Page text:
Chad Pennington was once viewed as the second coming of Joe Namath.In the 2000 NFL Draft, the Jets had four first-round selections. They drafted defensive ends Shaun Ellis and John Abraham, tight end Anthony Becht and quarterback Chad Pennington. Parcells' handpicked successor, Bill Belichick, resigned after one day on the job (infamously writing on a napkin "I resign as HC of the NYJ") and ended up taking the head coaching job with the Patriots. The Jets would eventually receive a first-round draft pick for Belichick's rights. After Belichick's departure, Parcells promoted longtime assistant Al Groh from linebacker coach to head coach for the 2000 season. Once Al Groh became Jets head coach the first move was to trade Keyshawn Johnson to the Tampa Bay Bucs for a first-round pick. Rumors circulated in New York that Groh didn't want to handle a guy like Johnson who had such a strong persona. Keyshawn made a comment before the Jets traveled to Florida to face the Bucs that he was like a star in the sky and Wayne Chrebet, his former teammate, was like a flashlight. In the game down in Tampa, Chrebet went on to out-play Johnson, scoring a touchdown on an option pass from Martin to win the game for New York. For the rest of the year Chrebet was known as the Green Lantern. The Jets won 6 of their first 7 games, capped by the biggest comeback in Monday Night Football history against the Dolphins. Down 30–7 entering the fourth quarter, the Jets exploded for 30 points in the last 15 minutes, and John Hall kicked the winning field goal in overtime. It came to be known as "The Monday Night Miracle". It was the highlight of the season, but they only won three of their last 9 games, finishing at 9–7 and out of the playoffs. Behind the scenes, the Jets' players, because they felt overworked and fed up with Groh's militaristic style, staged a near-mutiny against their coach. Groh resigned after his first season to coach the team at his alma mater, the University of Virginia. Parcells also left the organization after the 2000 season, to be replaced by Kansas City Chiefs executive Terry Bradway.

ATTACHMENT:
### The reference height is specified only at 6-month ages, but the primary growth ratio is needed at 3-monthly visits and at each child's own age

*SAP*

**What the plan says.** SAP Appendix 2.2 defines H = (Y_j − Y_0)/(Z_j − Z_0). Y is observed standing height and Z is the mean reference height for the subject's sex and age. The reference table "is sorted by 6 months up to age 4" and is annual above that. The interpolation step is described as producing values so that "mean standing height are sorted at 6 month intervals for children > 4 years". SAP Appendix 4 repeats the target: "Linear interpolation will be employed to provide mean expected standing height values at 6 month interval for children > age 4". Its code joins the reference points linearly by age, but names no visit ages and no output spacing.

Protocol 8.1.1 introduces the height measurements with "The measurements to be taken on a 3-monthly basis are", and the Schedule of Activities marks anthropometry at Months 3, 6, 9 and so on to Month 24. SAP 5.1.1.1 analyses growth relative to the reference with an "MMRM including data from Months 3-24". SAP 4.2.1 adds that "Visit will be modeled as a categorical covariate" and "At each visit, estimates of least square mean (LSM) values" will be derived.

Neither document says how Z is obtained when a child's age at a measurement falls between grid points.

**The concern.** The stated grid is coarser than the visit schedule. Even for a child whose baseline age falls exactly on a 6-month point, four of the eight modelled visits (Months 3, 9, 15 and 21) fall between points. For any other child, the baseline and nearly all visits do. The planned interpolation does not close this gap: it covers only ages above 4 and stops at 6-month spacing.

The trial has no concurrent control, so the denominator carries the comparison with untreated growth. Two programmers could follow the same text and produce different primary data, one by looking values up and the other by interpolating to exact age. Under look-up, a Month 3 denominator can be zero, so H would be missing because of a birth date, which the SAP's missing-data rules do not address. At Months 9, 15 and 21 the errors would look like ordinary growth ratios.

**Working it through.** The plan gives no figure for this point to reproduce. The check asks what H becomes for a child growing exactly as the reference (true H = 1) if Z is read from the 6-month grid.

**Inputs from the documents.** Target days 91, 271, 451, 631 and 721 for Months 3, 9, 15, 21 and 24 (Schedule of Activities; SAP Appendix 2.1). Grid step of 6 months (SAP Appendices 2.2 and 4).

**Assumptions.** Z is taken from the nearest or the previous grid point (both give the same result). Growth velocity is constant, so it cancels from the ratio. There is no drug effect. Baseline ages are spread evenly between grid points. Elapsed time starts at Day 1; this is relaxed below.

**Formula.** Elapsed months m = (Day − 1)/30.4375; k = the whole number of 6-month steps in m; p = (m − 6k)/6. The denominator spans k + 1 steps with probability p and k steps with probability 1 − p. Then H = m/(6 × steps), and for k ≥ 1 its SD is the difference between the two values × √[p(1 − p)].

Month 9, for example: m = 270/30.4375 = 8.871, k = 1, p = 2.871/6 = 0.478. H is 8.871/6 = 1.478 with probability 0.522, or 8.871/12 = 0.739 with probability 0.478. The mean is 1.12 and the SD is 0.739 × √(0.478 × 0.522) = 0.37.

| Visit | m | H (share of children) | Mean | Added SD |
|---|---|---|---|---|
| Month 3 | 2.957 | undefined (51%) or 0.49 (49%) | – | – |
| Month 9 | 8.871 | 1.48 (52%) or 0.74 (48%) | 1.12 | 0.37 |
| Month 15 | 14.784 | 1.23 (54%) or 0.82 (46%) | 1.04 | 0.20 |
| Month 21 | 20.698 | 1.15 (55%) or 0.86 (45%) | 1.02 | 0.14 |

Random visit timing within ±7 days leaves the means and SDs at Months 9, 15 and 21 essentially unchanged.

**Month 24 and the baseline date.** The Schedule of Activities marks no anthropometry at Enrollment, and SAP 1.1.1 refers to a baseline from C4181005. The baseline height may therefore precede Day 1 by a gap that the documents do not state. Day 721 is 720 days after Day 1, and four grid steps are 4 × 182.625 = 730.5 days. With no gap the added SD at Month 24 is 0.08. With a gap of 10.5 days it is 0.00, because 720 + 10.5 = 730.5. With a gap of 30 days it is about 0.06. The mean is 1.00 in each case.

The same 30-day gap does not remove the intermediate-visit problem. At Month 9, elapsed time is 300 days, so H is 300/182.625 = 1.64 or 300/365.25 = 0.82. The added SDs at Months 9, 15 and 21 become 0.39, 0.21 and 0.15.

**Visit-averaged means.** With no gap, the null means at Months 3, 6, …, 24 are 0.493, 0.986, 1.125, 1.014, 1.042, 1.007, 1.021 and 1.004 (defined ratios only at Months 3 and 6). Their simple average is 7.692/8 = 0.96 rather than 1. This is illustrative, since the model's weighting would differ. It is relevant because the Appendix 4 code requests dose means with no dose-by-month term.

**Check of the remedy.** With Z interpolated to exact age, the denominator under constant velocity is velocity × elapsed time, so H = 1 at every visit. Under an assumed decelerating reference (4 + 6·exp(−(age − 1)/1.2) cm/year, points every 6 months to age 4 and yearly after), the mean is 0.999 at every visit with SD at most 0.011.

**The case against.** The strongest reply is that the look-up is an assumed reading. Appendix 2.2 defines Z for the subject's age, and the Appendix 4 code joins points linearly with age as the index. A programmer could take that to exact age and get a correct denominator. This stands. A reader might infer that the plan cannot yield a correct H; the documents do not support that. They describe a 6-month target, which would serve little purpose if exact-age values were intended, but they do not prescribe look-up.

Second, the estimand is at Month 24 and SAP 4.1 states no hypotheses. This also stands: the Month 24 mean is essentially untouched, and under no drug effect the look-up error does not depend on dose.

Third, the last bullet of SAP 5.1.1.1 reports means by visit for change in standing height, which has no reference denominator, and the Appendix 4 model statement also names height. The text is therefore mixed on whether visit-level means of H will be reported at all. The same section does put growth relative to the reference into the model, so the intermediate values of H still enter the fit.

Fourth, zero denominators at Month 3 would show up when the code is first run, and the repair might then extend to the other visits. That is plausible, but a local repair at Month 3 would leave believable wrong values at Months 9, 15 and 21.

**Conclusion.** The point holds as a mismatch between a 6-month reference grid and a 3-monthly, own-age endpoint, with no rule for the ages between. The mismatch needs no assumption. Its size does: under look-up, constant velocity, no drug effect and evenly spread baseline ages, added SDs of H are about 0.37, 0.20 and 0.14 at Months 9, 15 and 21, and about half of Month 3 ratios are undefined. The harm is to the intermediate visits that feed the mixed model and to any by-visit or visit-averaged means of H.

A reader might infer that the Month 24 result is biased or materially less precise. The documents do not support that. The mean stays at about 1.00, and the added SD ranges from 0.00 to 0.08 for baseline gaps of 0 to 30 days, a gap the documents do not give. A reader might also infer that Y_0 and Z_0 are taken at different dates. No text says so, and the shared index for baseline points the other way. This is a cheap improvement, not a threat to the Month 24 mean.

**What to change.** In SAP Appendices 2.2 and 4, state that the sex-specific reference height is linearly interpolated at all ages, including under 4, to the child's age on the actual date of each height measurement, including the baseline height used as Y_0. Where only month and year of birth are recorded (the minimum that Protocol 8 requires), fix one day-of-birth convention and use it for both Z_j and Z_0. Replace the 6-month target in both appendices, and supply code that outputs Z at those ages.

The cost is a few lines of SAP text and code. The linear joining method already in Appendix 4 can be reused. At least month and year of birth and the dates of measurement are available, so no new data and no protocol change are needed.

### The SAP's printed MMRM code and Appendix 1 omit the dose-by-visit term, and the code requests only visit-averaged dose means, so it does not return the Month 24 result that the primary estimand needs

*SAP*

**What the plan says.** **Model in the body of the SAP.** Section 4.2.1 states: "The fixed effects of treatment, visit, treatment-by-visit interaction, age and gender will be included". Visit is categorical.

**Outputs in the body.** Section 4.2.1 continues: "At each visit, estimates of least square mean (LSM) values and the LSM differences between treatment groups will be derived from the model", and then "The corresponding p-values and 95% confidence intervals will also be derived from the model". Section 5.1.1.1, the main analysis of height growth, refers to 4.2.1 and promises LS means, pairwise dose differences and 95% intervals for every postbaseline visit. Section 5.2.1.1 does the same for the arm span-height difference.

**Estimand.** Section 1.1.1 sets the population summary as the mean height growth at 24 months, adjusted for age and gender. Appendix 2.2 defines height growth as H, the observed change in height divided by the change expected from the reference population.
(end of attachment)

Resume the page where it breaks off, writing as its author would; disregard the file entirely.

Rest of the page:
Under new coach Herman Edwards, who had been the assistant head coach and defensive backs coach under Tony Dungy with the Tampa Bay Buccaneers, the Jets were streaky through the 2001 season in a highly competitive AFC East. The team managed to salvage a wild card playoff berth with a 53-yard game-winning field goal against the Oakland Raiders in the final minute, forcing a rematch with the Raiders in the opening postseason game. The results were different, however, as Oakland running back Charlie Garner sealed the game with an 80-yard touchdown on third down to extend the Raiders' lead to 38-24 with 87 seconds left. During that play, many Jets fans felt that safety Victor Green was held to allow Garner to break through the line, but no penalty was called.

The AFC East proved to be even more competitive in 2002, with all four teams in the race well into December. Testaverde was benched early in the season with the team at 1-4, and replaced with Chad Pennington, who proved to be the spark the Jets needed. Pennington threw 22 touchdowns and only 6 interceptions, and a final-week win over the Green Bay Packers, coupled with a Patriots win over the Dolphins, gave them the AFC East title at 9-7. The Jets would cruise through their opening playoff game at home with a 41-0 blowout of the Indianapolis Colts, but collapsed in the second half and lost the to the eventual AFC champion Raiders in the divisional playoffs with the score of 30-10.